pro-democracy movement -- ignoring criticism from U.S. and European
Mr. Xi has also tightened his grip on China's armed forces,
following legislative changes last month that vested more
decision-making powers in the military commission that Mr. Xi
chairs, rather than the civilian government. In an annual order
issued in early January, Mr. Xi reiterated demands that the
military be ready to wage war "at any time."
Analysts say one potential flashpoint is Taiwan, which Beijing
has vowed to assimilate, by force if necessary. The Chinese
military has conducted an intensifying array of aerial sorties,
naval maneuvers and invasion drills near the island over the past
Chinese warplanes flew 380 sorties into the island's
southwestern air-defense identification zone in 2020, and more than
a dozen have taken place so far this year, according to Taiwan's
Defense Ministry. The frequency and intensity of such flights have
increased significantly over recent years, up from the 20
long-range flights that Chinese aircraft conducted near Taiwan in
2017, Taipei's Institute for National Defense and Security Research
said in a December report.
Beijing wants to "make these types of operations routine" so
that "everyone would just accept this increased presence," says Ms.
Mastro, the Stanford fellow.
No sure thing
Even so, Beijing still faces significant risks to its
Mr. Xi's hard-nosed diplomacy "has created a de facto global
coalition of concern with Chinese behavior," says Bilahari
Kausikan, a retired senior Singaporean diplomat. "Nobody will ever
shun China, but every major economy will deal with China with
greater caution and reserve."
U.S.-China relations will remain a key concern for Beijing, with
the Biden administration likely to bring a more orderly and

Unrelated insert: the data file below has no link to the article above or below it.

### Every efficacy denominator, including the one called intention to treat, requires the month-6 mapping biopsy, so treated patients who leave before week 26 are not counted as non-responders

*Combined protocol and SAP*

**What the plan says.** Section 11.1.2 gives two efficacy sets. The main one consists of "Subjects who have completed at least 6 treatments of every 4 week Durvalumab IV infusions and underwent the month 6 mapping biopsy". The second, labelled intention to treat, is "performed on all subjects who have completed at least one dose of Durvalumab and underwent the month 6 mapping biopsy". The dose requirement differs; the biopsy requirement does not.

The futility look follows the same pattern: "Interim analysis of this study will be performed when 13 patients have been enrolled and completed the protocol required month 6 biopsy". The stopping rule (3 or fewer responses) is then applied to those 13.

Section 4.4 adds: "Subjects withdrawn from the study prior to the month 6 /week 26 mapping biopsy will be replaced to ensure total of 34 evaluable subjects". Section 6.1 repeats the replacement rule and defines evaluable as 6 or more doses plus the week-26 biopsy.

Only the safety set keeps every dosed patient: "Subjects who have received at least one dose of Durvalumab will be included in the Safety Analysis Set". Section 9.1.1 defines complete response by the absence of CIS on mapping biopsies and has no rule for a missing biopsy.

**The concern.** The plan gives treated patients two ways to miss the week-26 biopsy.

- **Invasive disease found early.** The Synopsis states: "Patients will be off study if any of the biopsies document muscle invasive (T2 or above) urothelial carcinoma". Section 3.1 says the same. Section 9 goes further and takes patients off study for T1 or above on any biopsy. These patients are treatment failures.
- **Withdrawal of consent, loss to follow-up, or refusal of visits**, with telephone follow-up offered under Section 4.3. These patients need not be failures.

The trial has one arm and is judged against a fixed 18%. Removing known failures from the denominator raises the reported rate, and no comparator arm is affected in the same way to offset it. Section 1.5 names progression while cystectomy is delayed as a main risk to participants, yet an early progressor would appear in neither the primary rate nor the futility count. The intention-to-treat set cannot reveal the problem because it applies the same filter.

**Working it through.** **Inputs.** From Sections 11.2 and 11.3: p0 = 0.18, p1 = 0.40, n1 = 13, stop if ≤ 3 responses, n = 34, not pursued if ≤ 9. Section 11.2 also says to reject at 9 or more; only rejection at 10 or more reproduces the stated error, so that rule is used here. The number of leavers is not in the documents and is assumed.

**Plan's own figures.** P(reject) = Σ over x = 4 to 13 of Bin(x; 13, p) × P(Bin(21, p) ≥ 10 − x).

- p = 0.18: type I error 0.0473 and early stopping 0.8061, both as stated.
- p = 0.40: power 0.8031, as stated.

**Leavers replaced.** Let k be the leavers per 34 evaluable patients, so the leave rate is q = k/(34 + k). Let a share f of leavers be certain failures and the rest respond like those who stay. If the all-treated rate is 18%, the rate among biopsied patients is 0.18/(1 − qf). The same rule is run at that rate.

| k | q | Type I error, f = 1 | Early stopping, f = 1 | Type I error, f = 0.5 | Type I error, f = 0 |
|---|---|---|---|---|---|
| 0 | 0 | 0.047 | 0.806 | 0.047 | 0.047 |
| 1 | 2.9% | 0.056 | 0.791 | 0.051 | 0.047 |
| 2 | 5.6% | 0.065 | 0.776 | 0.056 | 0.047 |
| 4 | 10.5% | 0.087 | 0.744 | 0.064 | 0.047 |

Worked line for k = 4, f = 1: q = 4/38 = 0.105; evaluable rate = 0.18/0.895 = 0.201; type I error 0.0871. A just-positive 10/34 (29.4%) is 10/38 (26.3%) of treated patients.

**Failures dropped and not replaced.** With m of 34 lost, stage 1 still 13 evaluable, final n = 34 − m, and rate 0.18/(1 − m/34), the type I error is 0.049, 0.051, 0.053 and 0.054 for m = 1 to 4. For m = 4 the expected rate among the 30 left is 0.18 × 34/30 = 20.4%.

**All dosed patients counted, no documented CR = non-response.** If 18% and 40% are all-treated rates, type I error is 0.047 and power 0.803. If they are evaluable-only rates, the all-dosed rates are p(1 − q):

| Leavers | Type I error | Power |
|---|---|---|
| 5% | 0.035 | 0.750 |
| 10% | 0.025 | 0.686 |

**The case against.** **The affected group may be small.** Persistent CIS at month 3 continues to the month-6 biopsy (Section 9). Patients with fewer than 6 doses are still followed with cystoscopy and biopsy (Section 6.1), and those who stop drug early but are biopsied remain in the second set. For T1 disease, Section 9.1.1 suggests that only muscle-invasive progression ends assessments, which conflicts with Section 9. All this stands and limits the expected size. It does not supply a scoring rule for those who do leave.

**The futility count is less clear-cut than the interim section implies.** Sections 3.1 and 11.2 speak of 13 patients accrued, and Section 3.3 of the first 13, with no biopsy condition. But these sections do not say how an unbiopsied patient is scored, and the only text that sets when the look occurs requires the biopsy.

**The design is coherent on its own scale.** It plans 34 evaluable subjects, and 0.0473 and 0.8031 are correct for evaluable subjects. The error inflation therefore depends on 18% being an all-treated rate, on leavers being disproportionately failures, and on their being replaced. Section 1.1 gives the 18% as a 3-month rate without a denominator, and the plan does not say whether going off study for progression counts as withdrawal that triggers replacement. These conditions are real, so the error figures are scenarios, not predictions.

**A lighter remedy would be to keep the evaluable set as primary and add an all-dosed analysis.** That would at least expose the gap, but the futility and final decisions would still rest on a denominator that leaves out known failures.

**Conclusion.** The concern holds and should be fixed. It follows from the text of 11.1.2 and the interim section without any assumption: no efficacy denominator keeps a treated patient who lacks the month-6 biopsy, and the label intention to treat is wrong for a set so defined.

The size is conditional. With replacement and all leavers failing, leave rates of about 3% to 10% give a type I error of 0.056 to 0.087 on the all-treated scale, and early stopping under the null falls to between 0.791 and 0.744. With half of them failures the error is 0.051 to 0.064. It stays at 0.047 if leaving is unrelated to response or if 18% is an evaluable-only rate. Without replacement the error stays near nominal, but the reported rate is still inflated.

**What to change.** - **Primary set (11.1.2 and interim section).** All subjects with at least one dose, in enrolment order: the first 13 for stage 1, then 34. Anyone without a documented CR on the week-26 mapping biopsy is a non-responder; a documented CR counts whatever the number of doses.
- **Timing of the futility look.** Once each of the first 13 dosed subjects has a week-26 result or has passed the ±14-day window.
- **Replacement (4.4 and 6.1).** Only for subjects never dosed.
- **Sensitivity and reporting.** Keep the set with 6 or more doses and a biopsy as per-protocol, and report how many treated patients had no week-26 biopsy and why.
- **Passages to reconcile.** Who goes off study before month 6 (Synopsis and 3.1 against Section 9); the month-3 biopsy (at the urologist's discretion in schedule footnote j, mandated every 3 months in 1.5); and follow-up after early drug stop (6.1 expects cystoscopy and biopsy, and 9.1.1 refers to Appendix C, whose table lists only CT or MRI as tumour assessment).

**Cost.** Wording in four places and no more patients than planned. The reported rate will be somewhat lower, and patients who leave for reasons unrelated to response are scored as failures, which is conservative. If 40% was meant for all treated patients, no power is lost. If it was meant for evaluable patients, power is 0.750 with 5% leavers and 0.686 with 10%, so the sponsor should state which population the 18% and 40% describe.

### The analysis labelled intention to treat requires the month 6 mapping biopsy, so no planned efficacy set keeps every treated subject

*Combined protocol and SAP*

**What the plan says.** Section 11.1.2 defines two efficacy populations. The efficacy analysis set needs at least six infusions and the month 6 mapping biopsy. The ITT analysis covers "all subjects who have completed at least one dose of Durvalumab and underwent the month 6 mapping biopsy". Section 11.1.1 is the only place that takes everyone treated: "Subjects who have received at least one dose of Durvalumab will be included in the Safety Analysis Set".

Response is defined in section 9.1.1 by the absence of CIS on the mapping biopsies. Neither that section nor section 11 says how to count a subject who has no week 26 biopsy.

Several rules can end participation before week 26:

methodical approach to dealing with China on issues spanning
economics, security, technology and human rights, Mr. Kausikan
China's investment agreement with Europe still faces a
ratification process across EU member governments and the European
legislature. "Is this the time to be cutting deals with China? I
think it shows geopolitical [naiveté] instead of geostrategic
autonomy," Guy Verhofstadt, a member of the European Parliament and
former Belgian prime minister, wrote on Twitter this month.
"Thankfully, unlike China, the EU is a democracy & the
[European Parliament] will have the final say!"
Diplomatic spats over perceived culpability for the Covid-19
pandemic, which first emerged in central China, appear likely to
continue, especially after the World Health Organization criticized
China this month for holding up the entry of investigators sent to
probe the origins of the coronavirus. Beijing has since granted
entry to a team of WHO experts, who arrived Thursday in the central
Chinese city of Wuhan.
Beijing's efforts to win goodwill by supplying or donating
Chinese vaccines to developing countries would likely be hampered
by a widening "credibility gap," particularly after new trial data
showed that a vaccine developed by Chinese firm Sinovac was much
less effective than previously believed, says Yanzhong Huang, a
senior fellow for global health at the Council on Foreign Relations
in New York.
China also confronts a world that appears less receptive to its
overtures. The Pew Research Center, in survey results published in
October, found public perceptions of China souring significantly in
the U.S. and 13 other developed economies over the previous year,
largely due to Beijing's perceived mishandling of the initial
Mr. Wu, the Fudan University professor, plays down these
findings, pointing to Beijing's Asia-Pacific trade pact and EU
investment deal. "We don't need to worry too much about public
opinion," Mr. Wu says. "National interests are the most important
Mr. Wong is a Wall Street Journal reporter in Hong Kong. He can
be reached at email@example.com.
(END) Dow Jones Newswires
January 15, 2021 16:14 ET (21:14 GMT)